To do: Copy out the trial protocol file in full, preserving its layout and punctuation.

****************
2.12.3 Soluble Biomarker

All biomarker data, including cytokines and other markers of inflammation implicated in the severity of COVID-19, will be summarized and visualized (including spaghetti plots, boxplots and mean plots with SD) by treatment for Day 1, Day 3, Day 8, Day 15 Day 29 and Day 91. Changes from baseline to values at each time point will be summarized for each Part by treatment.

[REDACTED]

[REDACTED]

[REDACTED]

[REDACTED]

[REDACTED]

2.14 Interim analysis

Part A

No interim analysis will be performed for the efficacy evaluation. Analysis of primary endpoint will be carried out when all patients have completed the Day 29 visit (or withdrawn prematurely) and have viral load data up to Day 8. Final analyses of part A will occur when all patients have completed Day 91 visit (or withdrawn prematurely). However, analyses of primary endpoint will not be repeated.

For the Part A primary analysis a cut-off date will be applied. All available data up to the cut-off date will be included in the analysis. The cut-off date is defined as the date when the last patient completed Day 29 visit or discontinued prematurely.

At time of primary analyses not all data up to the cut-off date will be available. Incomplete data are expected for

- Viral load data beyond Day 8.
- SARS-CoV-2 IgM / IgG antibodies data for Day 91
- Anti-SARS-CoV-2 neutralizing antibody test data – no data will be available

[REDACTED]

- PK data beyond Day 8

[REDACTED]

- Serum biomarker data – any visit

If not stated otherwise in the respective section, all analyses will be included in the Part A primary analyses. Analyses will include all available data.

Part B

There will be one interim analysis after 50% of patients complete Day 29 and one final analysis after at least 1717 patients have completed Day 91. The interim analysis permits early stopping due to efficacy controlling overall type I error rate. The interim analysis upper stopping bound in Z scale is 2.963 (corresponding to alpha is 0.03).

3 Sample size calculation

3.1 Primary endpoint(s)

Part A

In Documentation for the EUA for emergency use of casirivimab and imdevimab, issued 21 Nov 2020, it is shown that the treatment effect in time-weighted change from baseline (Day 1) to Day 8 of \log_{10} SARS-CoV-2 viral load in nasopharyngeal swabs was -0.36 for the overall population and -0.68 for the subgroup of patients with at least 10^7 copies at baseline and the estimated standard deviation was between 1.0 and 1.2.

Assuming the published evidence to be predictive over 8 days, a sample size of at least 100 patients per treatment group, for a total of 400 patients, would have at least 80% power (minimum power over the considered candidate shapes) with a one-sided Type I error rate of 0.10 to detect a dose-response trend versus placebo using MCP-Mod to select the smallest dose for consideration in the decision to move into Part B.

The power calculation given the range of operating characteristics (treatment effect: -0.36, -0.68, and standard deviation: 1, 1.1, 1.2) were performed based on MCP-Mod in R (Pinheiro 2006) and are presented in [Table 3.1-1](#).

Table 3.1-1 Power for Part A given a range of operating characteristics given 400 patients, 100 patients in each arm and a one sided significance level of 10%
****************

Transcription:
2.12.3 Soluble Biomarker

All biomarker data, including cytokines and other markers of inflammation implicated in the severity of COVID-19, will be summarized and visualized (including spaghetti plots, boxplots and mean plots with SD) by treatment for Day 1, Day 3, Day 8, Day 15 Day 29 and Day 91. Changes from baseline to values at each time point will be summarized for each Part by treatment.

[REDACTED]

[REDACTED]

[REDACTED]

[REDACTED]

[REDACTED]

2.14 Interim analysis

Part A

No interim analysis will be performed for the efficacy evaluation. Analysis of primary endpoint will be carried out when all patients have completed the Day 29 visit (or withdrawn prematurely) and have viral load data up to Day 8. Final analyses of part A will occur when all patients have completed Day 91 visit (or withdrawn prematurely). However, analyses of primary endpoint will not be repeated.

For the Part A primary analysis a cut-off date will be applied. All available data up to the cut-off date will be included in the analysis. The cut-off date is defined as the date when the last patient completed Day 29 visit or discontinued prematurely.

At time of primary analyses not all data up to the cut-off date will be available. Incomplete data are expected for

- Viral load data beyond Day 8.
- SARS-CoV-2 IgM / IgG antibodies data for Day 91
- Anti-SARS-CoV-2 neutralizing antibody test data – no data will be available

[REDACTED]

- PK data beyond Day 8

[REDACTED]

- Serum biomarker data – any visit

If not stated otherwise in the respective section, all analyses will be included in the Part A primary analyses. Analyses will include all available data.

Part B

There will be one interim analysis after 50% of patients complete Day 29 and one final analysis after at least 1717 patients have completed Day 91. The interim analysis permits early stopping due to efficacy controlling overall type I error rate. The interim analysis upper stopping bound in Z scale is 2.963 (corresponding to alpha is 0.03).

3 Sample size calculation

3.1 Primary endpoint(s)

Part A

In Documentation for the EUA for emergency use of casirivimab and imdevimab, issued 21 Nov 2020, it is shown that the treatment effect in time-weighted change from baseline (Day 1) to Day 8 of \log_{10} SARS-CoV-2 viral load in nasopharyngeal swabs was -0.36 for the overall population and -0.68 for the subgroup of patients with at least 10^7 copies at baseline and the estimated standard deviation was between 1.0 and 1.2.

Assuming the published evidence to be predictive over 8 days, a sample size of at least 100 patients per treatment group, for a total of 400 patients, would have at least 80% power (minimum power over the considered candidate shapes) with a one-sided Type I error rate of 0.10 to detect a dose-response trend versus placebo using MCP-Mod to select the smallest dose for consideration in the decision to move into Part B.

The power calculation given the range of operating characteristics (treatment effect: -0.36, -0.68, and standard deviation: 1, 1.1, 1.2) were performed based on MCP-Mod in R (Pinheiro 2006) and are presented in [Table 3.1-1](#).

Table 3.1-1 Power for Part A given a range of operating characteristics given 400 patients, 100 patients in each arm and a one sided significance level of 10%